When Taylor Mounts, a 15-year-old high-school sophomore from Hilliard, Ohio, realized her brother Blake wouldn’t get to go to his senior homecoming dance this Saturday, she rallied his friends and their family to bring the party to him at the hospital, where he’s receiving his first chemotherapy treatment for acute myeloid leukemia.
About two weeks ago, the 17-year-old senior, who attends Hilliard Darby High School, was looking very pale when Officer Jon Gleason, a cop assigned to keep an eye on students, suggested he visit the school nurse. The nurse sent Blake to the family doctor, and he ultimately ended up at Nationwide Children’s Hospital in Columbus, Ohio, where he was diagnosed with leukemia.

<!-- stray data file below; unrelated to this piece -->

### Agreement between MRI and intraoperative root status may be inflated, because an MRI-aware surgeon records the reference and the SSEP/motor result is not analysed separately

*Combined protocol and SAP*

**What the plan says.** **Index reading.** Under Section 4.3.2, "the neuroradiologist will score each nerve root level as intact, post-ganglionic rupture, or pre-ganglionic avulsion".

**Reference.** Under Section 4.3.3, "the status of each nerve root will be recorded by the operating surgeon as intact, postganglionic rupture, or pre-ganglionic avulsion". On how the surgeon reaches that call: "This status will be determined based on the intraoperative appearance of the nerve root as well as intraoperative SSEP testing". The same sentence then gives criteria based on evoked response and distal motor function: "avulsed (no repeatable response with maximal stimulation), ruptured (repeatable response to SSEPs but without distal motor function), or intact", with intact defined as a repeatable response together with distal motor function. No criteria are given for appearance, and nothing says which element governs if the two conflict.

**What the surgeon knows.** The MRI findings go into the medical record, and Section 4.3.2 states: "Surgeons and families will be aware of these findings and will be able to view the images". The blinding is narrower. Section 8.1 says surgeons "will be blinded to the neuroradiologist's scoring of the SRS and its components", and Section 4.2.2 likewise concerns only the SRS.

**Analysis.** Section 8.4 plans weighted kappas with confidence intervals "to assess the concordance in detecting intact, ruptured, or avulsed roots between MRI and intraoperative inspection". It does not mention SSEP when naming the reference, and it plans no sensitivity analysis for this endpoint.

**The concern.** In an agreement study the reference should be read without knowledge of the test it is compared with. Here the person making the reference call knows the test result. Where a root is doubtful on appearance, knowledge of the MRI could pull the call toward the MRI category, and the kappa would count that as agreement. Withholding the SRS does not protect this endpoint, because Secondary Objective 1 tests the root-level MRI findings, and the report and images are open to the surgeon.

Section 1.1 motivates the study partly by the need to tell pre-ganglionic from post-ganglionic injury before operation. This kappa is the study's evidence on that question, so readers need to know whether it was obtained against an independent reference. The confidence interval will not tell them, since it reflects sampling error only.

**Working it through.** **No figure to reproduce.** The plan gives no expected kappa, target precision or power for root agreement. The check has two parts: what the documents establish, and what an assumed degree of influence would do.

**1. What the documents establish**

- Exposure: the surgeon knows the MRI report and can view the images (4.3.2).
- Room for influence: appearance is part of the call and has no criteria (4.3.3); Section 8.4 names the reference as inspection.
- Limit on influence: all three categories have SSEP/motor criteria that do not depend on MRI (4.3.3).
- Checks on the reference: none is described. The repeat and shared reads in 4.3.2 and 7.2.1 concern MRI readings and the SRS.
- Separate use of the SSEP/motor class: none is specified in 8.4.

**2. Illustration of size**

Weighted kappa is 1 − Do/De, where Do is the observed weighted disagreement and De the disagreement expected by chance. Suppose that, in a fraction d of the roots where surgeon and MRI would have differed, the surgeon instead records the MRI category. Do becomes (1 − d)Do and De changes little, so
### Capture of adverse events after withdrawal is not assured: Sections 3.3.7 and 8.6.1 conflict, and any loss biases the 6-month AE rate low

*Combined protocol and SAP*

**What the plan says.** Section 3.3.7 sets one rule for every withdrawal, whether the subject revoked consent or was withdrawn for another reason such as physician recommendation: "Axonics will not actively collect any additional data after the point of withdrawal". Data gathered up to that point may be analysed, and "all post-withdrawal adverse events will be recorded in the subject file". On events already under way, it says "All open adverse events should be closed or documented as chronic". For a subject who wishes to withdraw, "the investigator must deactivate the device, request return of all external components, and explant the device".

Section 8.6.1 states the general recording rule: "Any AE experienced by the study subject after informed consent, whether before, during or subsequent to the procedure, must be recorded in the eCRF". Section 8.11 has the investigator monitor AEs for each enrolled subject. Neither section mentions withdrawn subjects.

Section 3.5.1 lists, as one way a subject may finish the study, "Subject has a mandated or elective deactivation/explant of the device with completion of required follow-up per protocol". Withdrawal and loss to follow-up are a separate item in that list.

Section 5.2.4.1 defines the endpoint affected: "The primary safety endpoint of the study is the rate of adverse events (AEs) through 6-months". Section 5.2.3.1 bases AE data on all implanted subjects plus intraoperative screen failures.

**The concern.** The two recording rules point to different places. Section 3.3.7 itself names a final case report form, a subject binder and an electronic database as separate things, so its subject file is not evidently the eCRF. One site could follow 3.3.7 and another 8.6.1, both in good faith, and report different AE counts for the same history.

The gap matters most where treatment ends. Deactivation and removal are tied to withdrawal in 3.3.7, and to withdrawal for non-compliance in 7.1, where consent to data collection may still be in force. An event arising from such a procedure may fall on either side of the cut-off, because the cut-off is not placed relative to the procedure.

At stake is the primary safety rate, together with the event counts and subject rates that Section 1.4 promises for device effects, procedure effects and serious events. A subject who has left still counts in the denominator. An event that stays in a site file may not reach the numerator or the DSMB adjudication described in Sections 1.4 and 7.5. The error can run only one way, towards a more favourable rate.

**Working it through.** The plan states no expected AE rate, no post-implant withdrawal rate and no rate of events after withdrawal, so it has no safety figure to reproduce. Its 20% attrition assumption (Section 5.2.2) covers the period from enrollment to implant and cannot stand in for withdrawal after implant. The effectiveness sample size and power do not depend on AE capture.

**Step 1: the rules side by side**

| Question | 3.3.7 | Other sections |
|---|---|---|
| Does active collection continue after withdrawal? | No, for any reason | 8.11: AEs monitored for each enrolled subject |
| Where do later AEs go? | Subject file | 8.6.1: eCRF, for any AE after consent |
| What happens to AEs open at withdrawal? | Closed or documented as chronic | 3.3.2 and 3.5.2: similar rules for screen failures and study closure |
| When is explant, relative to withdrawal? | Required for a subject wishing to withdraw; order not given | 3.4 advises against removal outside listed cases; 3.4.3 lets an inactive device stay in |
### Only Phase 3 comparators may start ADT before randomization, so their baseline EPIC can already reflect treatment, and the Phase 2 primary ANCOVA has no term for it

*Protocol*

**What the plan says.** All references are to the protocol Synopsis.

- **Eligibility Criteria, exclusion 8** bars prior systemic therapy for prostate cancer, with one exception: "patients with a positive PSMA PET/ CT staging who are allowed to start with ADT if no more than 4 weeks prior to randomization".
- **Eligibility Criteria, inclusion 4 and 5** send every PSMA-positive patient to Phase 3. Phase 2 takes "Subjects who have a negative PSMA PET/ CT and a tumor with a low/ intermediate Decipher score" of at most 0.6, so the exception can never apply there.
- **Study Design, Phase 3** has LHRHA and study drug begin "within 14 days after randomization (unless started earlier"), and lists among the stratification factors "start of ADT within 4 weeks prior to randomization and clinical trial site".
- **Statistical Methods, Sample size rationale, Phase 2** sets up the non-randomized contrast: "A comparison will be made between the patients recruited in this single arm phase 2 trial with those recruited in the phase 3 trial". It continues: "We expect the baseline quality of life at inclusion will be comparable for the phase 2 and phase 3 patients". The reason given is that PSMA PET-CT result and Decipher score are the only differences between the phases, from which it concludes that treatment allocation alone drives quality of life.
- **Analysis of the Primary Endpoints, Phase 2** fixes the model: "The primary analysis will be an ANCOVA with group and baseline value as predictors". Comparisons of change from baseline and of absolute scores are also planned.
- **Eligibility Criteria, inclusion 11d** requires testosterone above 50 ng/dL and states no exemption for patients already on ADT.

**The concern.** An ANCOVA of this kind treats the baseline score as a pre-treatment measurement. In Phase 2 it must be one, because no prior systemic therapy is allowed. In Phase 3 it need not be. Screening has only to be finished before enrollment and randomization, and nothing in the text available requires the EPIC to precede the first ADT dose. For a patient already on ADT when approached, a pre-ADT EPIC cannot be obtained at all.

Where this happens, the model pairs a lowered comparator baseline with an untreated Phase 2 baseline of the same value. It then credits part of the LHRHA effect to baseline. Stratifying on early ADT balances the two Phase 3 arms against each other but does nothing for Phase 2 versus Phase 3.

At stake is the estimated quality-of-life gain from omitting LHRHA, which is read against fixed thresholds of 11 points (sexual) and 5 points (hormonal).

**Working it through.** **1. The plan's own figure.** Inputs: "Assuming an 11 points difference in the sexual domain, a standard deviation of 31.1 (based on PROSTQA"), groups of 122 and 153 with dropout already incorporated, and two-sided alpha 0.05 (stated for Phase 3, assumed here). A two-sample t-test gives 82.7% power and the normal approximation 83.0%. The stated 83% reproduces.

Blake might need one or two more rounds of chemo after he finishes his first 10-day treatment. Regardless, he’ll need a bone-marrow transplant with an even stronger dose of chemo, according to his mom, Shelly Mounts, who says Blake’s prognosis is unknown. “It’s a long road ahead for our guy,” she says. “But he’s a fighter. And he’s so positive.”
Blake’s support system is strong: Not about to let her brother miss a milestone during his hospital stay, Taylor — who’s awaiting test results that’ll determine whether she can donate bone marrow to her brother — joined forces with Kaitlin O’Connor, a 17-year-old senior at Hilliard Davidson High School whom Taylor says Blake had planned to ask to homecoming. With the rest of the Mounts family and hospital staff’s cooperation, the girls arranged for 10 of Blake’s closest friends to meet at…
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